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The centaur belt contains objects with orbits ranging from Jupiter's orbit to Neptune's, and ranging in size as much as the asteroids, so these figures are only for Chiron, the first recognized centaur, which orbits between Saturn and Uranus.

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Centaurs on Earth:

Chiron, the first centaur, was discovered in 1977 by Charles Kowal. Chiron was not the first centaur to be discovered, but it was the first to be recognized as a new class of astronomical body, and since Chiron of Greek myth was a centaur, "centaur" was what they called the new bodies. We have long since used up all the centaur names from myth on these new bodies. Chiron is classified as both an asteroid and a comet.


A moving star that can be deemed a hitherto unknown planet-like object circulating beyond the orbit of Saturn
— William Herschel

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Uranus on Earth:

For time out of mind (literally—we have no idea when this first entered human awareness), there were seven planets in the sky: Mercury, Venus, Mars, Jupiter, Saturn, and the Sun and Moon (also classed as planets in the old astronomy). The new astronomy moved the Sun to the center and added some moons, but it was still a Big Deal when William Herschel discovered a genuine new planet in 1781.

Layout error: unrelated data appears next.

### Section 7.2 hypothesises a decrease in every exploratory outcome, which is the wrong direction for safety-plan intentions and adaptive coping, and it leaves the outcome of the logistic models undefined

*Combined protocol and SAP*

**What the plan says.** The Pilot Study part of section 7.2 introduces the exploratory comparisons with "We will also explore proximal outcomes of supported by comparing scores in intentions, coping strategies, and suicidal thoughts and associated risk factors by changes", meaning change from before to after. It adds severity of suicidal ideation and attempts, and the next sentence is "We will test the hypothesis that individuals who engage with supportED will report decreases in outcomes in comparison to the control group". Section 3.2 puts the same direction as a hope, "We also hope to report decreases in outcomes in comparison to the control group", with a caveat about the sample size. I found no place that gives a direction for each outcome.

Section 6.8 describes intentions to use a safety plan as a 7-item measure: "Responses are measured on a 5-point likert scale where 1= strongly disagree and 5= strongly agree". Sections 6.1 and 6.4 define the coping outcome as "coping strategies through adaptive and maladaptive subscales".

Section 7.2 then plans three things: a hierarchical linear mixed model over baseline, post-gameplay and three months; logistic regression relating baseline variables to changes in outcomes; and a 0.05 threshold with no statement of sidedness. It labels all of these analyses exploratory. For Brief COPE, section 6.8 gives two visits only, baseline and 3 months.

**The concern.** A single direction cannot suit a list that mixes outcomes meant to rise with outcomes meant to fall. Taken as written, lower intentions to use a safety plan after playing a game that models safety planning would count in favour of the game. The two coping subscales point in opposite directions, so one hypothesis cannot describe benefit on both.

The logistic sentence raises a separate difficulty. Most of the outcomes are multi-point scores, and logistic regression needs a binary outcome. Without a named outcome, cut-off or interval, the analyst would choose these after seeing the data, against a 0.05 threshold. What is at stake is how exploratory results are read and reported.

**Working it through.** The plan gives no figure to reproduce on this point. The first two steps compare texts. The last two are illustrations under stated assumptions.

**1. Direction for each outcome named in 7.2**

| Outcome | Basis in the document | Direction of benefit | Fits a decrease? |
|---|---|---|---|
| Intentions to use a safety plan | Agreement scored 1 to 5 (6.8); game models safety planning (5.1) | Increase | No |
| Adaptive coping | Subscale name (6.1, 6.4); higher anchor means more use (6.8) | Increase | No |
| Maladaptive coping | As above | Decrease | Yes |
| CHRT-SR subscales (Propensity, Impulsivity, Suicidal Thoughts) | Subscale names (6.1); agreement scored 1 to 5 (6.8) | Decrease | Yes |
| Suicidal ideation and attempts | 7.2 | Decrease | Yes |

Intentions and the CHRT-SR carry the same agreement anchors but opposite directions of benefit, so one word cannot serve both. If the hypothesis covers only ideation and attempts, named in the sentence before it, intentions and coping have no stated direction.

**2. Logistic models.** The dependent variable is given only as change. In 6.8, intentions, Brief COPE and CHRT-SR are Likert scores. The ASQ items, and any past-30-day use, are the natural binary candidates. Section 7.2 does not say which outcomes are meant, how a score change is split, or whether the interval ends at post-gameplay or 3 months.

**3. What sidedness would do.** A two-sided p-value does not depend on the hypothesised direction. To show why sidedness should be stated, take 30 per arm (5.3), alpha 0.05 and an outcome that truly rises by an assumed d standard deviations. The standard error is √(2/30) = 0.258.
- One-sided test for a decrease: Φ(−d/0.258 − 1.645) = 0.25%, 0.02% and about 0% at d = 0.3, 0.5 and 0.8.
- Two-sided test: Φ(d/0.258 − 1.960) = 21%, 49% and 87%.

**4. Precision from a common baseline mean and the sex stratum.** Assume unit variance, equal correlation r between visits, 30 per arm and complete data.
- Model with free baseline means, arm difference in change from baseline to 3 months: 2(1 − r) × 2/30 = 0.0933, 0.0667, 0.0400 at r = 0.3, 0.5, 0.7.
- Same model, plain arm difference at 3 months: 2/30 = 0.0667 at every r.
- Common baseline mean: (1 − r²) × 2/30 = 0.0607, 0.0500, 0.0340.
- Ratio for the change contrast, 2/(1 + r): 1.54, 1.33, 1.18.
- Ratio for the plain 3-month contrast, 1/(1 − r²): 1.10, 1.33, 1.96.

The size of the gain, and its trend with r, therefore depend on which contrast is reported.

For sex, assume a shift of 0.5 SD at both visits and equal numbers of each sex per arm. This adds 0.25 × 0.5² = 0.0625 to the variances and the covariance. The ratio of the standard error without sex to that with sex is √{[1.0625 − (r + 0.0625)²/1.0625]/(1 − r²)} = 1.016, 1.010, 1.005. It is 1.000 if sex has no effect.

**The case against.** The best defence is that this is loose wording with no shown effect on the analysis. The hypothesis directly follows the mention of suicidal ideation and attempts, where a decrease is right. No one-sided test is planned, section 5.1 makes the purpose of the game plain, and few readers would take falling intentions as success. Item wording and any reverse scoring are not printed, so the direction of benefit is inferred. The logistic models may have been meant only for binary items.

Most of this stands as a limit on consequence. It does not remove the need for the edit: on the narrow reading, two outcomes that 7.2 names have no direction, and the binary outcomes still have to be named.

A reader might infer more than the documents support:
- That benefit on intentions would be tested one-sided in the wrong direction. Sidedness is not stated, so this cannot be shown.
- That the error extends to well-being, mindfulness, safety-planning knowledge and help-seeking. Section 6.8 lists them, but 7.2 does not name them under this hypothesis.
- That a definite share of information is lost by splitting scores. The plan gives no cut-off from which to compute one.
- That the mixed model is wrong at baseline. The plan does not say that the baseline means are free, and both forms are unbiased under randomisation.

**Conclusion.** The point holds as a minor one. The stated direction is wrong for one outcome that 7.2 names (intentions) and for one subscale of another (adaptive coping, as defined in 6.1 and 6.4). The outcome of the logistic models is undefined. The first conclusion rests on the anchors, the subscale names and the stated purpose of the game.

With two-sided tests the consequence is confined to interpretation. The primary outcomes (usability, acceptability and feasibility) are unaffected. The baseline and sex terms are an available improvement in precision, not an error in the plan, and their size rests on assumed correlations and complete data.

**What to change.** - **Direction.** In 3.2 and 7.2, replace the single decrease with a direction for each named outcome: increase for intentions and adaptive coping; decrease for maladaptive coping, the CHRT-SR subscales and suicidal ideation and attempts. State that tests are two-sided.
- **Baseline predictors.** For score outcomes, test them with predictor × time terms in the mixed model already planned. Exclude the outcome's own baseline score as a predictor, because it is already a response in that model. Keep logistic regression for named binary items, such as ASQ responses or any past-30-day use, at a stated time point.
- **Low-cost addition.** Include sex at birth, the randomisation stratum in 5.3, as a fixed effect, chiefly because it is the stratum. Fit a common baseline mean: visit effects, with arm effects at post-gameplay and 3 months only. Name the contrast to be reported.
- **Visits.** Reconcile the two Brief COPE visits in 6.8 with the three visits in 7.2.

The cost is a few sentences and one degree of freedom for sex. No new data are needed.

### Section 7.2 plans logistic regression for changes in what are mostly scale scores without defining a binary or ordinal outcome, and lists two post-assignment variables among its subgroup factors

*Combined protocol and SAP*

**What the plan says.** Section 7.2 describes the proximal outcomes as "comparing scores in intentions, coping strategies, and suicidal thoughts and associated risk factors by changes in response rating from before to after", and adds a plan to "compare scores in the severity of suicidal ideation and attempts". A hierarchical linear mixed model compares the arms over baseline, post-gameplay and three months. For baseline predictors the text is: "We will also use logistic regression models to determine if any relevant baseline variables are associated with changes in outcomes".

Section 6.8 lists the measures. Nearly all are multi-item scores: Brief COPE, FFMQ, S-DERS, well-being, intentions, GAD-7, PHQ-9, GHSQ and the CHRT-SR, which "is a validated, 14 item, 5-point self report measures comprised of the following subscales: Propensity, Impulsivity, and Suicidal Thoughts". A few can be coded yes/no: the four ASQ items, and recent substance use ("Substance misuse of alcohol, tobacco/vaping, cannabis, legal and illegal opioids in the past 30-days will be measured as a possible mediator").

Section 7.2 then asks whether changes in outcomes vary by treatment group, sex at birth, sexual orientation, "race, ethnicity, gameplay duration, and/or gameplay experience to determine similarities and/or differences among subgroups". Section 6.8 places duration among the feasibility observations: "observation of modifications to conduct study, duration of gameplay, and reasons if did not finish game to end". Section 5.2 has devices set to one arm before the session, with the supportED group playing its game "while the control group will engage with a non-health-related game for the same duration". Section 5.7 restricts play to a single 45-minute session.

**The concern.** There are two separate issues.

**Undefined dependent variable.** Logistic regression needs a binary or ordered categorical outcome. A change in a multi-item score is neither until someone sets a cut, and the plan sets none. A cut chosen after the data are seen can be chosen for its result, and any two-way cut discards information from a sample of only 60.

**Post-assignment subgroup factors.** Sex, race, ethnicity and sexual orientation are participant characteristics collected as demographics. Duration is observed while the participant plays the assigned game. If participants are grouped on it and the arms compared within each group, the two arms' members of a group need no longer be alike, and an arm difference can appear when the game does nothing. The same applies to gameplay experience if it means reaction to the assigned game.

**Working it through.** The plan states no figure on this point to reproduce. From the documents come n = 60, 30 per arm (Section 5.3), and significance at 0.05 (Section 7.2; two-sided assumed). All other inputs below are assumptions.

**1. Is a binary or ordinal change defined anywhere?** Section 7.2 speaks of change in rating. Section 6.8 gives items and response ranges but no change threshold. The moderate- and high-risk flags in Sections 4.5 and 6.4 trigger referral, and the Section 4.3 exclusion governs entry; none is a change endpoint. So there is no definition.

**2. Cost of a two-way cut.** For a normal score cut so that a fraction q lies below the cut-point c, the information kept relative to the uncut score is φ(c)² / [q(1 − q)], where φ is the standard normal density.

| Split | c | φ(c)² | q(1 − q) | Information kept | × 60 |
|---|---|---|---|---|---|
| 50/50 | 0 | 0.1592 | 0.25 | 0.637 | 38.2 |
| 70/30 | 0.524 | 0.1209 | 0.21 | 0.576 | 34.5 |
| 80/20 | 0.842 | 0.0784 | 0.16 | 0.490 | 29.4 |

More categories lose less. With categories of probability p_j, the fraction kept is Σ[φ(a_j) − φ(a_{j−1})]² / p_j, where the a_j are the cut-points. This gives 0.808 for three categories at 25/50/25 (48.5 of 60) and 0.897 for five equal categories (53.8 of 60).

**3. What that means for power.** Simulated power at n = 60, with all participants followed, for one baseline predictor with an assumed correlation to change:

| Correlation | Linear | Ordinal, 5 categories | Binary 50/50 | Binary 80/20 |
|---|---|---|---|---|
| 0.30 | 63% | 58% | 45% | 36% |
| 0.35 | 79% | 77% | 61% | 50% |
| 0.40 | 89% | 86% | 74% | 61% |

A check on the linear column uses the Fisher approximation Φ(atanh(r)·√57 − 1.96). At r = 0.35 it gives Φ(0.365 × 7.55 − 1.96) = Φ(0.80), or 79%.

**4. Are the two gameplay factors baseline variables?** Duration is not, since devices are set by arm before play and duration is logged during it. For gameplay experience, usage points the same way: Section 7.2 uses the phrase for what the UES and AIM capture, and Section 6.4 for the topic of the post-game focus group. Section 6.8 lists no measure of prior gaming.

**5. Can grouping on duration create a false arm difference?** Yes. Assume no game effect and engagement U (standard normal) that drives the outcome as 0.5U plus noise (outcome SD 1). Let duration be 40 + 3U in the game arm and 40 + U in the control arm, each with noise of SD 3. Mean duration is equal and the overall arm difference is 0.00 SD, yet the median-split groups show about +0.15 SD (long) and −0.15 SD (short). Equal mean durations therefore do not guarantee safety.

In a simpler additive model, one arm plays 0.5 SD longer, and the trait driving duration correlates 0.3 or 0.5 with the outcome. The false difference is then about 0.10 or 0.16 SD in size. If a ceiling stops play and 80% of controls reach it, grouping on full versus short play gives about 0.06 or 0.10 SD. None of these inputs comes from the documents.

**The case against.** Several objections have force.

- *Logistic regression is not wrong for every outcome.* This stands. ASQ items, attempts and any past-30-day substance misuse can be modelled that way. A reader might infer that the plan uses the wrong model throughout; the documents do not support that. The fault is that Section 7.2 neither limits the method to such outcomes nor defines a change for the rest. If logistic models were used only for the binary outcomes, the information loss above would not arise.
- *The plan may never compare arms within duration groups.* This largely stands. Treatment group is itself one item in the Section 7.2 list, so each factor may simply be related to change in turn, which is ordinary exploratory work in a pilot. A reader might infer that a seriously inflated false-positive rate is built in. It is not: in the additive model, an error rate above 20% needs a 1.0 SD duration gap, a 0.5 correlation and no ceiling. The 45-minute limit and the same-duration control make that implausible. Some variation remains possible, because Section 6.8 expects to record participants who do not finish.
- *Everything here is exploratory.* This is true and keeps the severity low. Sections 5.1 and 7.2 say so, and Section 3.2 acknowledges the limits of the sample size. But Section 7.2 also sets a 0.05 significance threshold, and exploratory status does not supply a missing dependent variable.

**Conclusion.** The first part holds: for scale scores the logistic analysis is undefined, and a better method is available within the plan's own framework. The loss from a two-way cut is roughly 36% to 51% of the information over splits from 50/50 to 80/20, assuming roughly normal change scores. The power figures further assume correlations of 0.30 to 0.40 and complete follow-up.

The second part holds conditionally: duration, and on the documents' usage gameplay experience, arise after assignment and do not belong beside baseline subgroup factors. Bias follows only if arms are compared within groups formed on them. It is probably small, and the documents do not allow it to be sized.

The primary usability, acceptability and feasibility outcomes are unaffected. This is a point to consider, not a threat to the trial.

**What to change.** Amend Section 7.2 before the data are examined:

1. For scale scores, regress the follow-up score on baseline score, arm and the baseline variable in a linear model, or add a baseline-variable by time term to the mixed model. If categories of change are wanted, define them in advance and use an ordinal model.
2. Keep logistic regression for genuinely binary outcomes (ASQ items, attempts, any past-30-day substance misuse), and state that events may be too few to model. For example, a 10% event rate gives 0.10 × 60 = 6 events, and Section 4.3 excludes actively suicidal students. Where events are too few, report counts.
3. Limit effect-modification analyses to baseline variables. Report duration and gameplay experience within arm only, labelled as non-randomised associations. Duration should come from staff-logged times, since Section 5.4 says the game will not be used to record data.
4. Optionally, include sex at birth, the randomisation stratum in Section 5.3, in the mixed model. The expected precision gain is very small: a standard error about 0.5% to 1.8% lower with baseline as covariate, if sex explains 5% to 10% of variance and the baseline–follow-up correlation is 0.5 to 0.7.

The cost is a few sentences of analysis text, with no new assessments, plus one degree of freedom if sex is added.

Herschel was a German immigrant to England, and, perhaps feeling the ardent patriotism for his adopted country that immigrants sometimes feel, he proposed to name the new planet Georgium Sidus—George's Star—after King George III. But the rest of the world could not stomach the idea of reciting the planets as "... Mars, Jupiter, Saturn, George" and were not that fond of England's king (particularly over here in rebellious America). In myth, Mars is the son of Jupiter, and Jupiter is the son of Saturn, so they decided to continue the genealogy and name the new planet for Saturn's father, Uranus.

Herschel found Uranus because he was looking for it. By Herschel's time, astronomical theory and observation were advanced enough that people were sure something was pulling Saturn slightly off its expected orbit. That something was Uranus. The planet had actually been seen before, but had always been mistaken for a dim star.

Being new to human experience, Uranus had no metal assigned to it by alchemy, as the other planets had. So, when chemists discovered a new metal in 1789, they named it "uranium" after the new-found planet.

Uranus was explored by Voyager 2 in 1986.

Unfortunately, Uranus' main contribution to Earthly culture is probably the sniggering its name occasions in the English-speaking world. Astronomers therefore prefer the pronunciation "YOUR-ahn-us."

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Copyright © Earl Wajenberg, 2012